He would have preferred if she was the one accompanying him everywhere but he figured it wasn’t the right time to be making demands, not unless he wanted Cirthe back to her icey self who had no sense of personal space. Not good for his heart.

With a pleased grin and a nod, he started to pull her out of the alley they stood hidden in and back on the main path, shifting the hold on her hand so their fingers intertwined as they weaved through the people and got back to the main part of the market together.

“You can’t be out too late, however,” Cirthe spoke, her voice low and soft in his ear. Veran barely stopped himself from jerking away, not realizing how close she had been following behind him until she spoke up.

He looked on ahead, heart thundering like he had been running a race without a break. Veran wondered if the reaction was because he’d been with Cirthe like this after quite some time. He was willing to bet that the real reason was the same as always. She had this effect on him and he wasn’t sure if he was grateful or not that she was so oblivious when it came to matters of emotions.

“Here,” Veran dragged them to a stop in front of a sweets stall, “Have you eaten yet? This is really good! I had a little bit of that tart there earlier.”

Cirthe looked at him and back to the food he pointed at. She could act all nonchalant but he knew her better than anyone else. She had a massive sweet tooth and he had unashamedly taken advantage of the fact quite often when they were kids. Just like he was planning to do now.

The vendor was smart enough to recognize eager customers as he started to prepare a number of desserts at Veran’s gesture. Soon they were off to the centre of the night market, with Cirthe nibbling on some sort of sweetened bread while Veran sneaked glances at her every now and then. They stood in a dimly lit corner, listening to the music a few older folks had been playing while a few couples danced energetically. It was all very loud and chaotic and absolutely wonderful to him. Veran wondered how it would be if he could pull Cirthe into the middle of it all and joined the rest, completely unconcerned about who saw him and who did what about it. He couldn’t imagine her moving like that, so freely and with no thoughts in mind. But what a sight it would be, what a dream to have her with him like that, close and touching, faces red with laughter and merriment.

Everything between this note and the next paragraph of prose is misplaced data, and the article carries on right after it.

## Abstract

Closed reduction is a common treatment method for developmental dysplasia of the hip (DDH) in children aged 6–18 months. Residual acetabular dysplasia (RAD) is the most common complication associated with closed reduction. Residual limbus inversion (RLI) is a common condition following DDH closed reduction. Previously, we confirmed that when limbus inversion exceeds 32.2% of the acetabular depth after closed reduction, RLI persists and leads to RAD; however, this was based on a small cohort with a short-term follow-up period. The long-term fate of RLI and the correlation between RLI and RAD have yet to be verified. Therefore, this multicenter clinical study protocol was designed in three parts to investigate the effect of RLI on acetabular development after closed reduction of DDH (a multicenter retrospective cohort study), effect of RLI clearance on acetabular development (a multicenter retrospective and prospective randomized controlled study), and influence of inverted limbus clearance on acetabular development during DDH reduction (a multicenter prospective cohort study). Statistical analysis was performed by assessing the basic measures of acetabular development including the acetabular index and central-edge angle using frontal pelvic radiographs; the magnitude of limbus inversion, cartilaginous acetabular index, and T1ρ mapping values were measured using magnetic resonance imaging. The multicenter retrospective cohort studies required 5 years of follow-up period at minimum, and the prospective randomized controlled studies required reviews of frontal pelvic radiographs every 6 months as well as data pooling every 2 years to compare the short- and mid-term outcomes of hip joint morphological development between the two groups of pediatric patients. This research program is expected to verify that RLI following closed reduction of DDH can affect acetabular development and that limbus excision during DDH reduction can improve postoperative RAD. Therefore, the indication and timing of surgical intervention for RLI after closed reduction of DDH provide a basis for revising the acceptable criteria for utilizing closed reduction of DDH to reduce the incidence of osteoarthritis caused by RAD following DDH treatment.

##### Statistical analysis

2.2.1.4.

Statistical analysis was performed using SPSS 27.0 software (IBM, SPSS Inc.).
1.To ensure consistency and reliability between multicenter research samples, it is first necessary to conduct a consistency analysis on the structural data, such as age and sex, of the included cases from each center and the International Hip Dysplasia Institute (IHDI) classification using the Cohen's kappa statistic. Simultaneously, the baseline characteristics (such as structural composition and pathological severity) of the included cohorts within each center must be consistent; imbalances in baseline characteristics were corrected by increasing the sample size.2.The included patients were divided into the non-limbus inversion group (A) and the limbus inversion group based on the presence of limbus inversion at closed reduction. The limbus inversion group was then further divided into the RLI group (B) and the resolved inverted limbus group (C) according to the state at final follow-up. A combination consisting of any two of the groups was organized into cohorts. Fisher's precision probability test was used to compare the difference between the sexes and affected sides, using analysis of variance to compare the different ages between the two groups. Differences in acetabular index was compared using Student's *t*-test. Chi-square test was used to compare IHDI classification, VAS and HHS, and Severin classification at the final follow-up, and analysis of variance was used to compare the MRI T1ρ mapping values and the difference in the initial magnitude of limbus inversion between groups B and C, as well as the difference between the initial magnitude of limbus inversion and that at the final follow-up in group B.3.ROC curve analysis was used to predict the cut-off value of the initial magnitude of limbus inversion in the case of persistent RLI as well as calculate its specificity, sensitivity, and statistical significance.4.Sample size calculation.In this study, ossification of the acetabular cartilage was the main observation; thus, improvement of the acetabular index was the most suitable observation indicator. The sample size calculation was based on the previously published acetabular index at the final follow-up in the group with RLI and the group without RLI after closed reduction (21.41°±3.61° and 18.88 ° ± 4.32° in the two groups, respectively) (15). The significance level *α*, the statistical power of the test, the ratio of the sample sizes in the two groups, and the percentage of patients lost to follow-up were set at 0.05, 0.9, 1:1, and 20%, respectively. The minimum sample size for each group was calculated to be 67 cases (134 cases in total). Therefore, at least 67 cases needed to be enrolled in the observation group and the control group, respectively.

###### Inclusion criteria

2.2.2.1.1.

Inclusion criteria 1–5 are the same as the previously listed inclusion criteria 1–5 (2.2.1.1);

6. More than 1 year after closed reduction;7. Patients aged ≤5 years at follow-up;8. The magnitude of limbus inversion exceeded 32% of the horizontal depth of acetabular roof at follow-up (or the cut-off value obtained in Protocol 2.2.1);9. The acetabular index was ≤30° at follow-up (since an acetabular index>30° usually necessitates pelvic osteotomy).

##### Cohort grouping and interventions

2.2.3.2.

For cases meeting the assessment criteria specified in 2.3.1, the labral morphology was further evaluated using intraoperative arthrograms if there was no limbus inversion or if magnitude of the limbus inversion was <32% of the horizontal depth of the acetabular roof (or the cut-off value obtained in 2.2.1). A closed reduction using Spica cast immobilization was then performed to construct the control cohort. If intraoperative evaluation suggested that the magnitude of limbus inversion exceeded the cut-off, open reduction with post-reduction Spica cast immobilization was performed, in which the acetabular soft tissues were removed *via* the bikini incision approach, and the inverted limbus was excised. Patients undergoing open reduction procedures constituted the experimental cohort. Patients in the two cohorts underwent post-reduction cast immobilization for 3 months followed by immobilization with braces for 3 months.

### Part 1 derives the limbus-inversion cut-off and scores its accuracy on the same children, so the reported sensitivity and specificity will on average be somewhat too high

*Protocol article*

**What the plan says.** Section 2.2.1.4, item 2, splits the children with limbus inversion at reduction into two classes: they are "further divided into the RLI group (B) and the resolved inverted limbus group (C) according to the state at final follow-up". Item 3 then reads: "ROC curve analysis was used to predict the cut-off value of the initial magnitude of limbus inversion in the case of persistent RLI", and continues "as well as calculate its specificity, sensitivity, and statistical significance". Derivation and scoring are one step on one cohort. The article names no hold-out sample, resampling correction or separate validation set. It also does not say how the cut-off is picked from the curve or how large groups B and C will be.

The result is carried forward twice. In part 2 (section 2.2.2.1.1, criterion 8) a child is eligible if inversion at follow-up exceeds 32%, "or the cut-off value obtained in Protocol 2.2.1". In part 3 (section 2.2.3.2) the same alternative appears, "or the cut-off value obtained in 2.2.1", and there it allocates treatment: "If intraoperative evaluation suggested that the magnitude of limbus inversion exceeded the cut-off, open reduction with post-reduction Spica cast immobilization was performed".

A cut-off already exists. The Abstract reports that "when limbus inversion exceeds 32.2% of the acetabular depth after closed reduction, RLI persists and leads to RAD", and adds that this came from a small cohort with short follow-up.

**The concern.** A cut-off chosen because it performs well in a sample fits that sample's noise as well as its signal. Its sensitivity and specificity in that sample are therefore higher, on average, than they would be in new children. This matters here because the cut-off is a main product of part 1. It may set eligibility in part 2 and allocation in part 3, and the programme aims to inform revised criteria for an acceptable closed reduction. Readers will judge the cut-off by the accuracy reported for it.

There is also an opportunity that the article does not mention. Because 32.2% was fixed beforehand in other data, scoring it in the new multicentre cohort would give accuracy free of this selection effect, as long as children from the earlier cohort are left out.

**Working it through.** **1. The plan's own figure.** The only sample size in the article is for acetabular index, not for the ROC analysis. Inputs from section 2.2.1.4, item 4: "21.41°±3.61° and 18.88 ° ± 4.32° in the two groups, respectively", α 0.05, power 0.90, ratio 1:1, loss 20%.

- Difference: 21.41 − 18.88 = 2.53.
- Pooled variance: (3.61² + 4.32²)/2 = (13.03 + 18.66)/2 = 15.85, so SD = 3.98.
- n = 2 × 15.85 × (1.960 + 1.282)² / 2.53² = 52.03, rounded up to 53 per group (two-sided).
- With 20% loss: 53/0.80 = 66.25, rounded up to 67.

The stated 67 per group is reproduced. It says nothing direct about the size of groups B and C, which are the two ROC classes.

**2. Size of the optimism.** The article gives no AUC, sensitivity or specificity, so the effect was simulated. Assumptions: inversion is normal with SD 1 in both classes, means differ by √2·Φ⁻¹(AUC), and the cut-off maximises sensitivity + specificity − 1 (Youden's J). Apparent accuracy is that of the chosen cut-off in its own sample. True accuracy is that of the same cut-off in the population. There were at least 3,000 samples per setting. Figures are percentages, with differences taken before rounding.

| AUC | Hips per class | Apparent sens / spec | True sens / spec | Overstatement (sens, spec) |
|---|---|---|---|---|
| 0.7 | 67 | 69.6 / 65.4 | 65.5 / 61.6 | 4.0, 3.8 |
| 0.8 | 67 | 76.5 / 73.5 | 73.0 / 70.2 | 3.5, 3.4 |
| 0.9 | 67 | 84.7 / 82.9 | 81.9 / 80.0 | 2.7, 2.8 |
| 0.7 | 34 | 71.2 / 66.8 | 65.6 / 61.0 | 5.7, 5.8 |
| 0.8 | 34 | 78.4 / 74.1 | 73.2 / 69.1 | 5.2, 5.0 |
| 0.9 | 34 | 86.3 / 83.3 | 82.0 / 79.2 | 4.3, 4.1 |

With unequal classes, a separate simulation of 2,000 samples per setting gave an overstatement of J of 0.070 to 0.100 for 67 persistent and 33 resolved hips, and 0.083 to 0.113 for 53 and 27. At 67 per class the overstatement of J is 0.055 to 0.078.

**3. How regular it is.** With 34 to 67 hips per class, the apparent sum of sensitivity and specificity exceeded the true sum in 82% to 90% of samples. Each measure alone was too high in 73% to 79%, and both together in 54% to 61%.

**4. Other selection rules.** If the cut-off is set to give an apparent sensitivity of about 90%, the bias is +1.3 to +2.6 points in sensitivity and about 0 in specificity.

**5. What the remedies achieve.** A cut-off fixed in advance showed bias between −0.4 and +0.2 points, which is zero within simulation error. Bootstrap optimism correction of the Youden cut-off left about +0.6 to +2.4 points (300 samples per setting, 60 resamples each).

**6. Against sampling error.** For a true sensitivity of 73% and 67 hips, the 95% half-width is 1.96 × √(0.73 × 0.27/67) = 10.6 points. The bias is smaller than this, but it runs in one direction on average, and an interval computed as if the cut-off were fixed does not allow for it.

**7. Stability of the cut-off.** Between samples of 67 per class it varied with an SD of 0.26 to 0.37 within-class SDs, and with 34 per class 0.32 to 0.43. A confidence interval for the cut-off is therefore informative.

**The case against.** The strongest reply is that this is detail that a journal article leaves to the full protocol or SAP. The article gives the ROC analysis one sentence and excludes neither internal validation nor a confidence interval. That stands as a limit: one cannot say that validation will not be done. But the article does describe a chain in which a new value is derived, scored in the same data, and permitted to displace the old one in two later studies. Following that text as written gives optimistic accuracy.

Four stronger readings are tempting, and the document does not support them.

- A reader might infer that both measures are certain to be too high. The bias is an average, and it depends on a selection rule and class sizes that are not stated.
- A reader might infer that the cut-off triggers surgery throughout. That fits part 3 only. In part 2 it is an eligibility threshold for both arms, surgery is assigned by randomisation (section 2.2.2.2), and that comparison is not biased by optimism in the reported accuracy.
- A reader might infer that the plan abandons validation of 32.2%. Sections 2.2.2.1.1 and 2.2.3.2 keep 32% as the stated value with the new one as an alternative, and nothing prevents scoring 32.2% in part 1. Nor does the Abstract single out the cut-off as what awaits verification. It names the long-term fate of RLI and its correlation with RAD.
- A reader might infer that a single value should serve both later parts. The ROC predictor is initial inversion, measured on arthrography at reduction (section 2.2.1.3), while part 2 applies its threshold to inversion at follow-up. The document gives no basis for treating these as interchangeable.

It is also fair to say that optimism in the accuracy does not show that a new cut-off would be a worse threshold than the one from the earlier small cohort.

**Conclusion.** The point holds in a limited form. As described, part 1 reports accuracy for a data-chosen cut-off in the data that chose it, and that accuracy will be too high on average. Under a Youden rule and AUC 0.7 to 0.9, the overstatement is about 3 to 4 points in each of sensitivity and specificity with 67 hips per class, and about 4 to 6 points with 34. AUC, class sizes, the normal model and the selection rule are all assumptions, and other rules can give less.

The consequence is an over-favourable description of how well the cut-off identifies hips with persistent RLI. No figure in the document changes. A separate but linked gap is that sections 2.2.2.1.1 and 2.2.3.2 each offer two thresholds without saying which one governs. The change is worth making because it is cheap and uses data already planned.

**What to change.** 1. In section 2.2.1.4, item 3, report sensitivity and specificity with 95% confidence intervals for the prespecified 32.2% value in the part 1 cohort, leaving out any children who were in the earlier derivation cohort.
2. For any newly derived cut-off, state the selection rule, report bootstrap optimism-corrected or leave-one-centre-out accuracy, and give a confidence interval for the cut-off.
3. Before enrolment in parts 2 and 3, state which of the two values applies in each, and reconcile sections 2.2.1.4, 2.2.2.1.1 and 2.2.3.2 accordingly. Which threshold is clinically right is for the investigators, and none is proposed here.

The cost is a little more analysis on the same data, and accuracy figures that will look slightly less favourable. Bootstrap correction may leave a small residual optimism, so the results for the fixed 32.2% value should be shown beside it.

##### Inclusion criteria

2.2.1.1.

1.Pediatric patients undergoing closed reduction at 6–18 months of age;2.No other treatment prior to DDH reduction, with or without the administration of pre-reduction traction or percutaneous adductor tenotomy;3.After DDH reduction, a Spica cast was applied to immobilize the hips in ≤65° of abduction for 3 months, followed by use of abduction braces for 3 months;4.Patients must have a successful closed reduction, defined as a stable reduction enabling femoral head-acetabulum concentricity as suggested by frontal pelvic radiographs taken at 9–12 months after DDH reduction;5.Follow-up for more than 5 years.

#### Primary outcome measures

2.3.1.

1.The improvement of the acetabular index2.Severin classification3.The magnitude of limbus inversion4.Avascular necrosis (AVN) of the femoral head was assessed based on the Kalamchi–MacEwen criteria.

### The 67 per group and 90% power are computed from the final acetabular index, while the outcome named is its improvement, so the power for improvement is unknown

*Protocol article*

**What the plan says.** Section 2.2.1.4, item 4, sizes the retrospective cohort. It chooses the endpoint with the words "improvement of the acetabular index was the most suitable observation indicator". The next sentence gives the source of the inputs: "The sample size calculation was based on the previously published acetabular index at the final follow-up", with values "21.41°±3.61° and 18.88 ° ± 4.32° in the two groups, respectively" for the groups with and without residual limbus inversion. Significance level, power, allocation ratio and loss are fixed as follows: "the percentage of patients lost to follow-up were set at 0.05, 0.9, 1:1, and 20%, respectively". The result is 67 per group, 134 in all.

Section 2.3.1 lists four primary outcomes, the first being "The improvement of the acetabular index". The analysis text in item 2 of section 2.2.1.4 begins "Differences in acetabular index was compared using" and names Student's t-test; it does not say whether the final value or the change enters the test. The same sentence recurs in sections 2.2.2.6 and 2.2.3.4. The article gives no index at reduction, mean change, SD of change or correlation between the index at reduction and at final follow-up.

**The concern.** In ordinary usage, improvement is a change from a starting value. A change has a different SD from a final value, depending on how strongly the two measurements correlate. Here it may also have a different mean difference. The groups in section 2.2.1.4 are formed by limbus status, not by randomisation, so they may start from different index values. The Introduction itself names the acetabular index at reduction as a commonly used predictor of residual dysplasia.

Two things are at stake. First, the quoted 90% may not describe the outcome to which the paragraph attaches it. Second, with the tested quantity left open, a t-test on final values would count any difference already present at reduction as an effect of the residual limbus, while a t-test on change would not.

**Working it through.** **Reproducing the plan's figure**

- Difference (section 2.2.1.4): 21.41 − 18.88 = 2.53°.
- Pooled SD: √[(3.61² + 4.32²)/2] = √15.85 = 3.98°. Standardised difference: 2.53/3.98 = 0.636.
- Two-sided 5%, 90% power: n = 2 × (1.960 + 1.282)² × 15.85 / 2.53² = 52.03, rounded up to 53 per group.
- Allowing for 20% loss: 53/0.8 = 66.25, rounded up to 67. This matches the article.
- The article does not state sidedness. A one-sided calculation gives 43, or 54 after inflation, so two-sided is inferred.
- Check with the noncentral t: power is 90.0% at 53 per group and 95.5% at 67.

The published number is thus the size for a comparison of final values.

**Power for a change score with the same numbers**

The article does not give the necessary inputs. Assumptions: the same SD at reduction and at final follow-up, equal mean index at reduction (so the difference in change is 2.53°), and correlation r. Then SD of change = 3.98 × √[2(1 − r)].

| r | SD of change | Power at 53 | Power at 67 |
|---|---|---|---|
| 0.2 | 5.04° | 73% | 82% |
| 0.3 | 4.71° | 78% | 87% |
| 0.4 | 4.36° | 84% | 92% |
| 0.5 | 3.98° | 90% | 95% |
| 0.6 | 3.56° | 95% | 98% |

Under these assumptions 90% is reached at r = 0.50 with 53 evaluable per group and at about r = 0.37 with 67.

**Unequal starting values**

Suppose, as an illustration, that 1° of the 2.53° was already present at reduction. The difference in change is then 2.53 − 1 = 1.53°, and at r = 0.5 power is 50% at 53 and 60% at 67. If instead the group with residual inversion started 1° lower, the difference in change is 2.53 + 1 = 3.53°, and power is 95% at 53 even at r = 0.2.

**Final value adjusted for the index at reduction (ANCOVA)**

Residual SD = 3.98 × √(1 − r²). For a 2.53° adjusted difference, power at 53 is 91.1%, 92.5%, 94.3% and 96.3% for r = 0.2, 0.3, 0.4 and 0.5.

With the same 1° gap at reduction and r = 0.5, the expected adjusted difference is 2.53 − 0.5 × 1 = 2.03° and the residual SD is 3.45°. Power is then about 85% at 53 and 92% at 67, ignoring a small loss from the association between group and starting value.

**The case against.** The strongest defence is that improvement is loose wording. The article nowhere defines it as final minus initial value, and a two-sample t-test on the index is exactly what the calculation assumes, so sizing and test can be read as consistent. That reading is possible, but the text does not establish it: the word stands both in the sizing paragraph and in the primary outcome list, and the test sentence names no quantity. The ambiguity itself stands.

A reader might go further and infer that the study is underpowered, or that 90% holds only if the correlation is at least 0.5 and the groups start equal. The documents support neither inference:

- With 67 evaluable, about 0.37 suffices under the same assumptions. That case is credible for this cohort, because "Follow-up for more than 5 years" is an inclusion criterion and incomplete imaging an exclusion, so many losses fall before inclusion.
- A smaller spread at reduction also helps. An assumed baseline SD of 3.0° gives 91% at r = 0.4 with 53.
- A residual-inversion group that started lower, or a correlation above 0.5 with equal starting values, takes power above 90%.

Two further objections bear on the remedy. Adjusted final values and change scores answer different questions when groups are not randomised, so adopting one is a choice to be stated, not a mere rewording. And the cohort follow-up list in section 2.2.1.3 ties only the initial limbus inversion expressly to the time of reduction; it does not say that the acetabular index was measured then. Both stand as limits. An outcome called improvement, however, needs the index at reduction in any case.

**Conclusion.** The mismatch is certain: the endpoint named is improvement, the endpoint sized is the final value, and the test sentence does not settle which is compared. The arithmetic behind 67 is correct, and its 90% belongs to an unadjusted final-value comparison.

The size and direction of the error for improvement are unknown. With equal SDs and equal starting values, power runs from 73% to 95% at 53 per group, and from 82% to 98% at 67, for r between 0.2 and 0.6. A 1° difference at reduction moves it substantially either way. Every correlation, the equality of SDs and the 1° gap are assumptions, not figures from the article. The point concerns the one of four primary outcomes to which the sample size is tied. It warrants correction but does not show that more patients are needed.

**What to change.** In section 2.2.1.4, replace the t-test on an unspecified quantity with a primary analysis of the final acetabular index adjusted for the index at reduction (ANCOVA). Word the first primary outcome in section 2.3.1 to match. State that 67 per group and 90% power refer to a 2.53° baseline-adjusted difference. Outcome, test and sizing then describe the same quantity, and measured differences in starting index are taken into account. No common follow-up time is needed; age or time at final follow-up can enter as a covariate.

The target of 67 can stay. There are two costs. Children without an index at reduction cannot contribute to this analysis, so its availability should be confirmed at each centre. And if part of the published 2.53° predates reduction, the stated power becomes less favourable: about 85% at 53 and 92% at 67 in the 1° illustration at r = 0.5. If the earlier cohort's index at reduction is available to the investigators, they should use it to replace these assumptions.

Well, he thought to himself as he looked at her again with a smile as he watched her bite into a thick biscuit with a look of pure wonder on her face. This will more than suffice for now.

He didn’t know how long they stood there, watching the crowd dwindle with time, the young ones being sent home as the night went on while the vendors started preparing for their close up for the night stall by stall.

“I think it’s best we leave now, Veran.”

Sighing, he nodded and let her lead their way out of the town and back towards the bushy path where he came from. He wondered vaguely if she did follow him after all. But then again, she knew him and his ways better than anyone else.

Soon the noise of the town and the lights were far behind them, the slight moonlight the only source of brightness for them the further they went into the grassy land that surrounded the town.

“You have to admit,” Veran started, ignoring the shushing he received in reply. “You had fun. It was a fun time back in the market.”

There was no sound other than their footsteps for a while, dried leaves and grass crunching softly as they made their way to the tunnel leading back into the castle.

“Yes, I did,” her voice much quieter than his. It was only because there was such silence around them that he could even hear what she said, “But it was also incredibly risky for you, Your Highness.”

“Back to that, are we?” he scoffed, ignoring her warning to lower his voice once again. “You were doing so well back there. You called me by my name every time.”

“I had no choice. Anyone could have overheard. It was a necessity to ensure that you didn’t get recognized.”

“So it’s only for show then?”

When she shushed him again, he pulled them to a stop with a frown. With her mind so set on getting to the end of the tunnel and back into secured grounds, she didn’t expect the sudden halt in their stride and fell into his chest when he whirled her around, pulling her close with the hand that was still intertwined with hers.

“Your High--”

"Veran," he corrected, voice quieter than it had been.

He knew he was being childish and petty. He perfectly understood her reasoning behind not referring to his title when they were in the market and among so many strangers. But Gods, he was sick of being seen as just that, by her of all people. Why couldn’t they have a few more moments as just them and not as a knight protecting some Prince who was stupid enough to sneak out on his own?

“When did you start seeing me for my title, just as yet another royal to protect and lay down your life for, and not as your best friend you could consider equal and joke around with?”

“You know that’s not what I meant.”

“Yes, I do. But I also know that every day you become more devoted to being my protector and less my friend and I hate that. I hate that I can’t talk with you as I would do with other friends if I had any. The fact that you see me as your Prince first and your childhood friend second, it does my head in. Why are you so ready to give up your own well being for a vain prince?”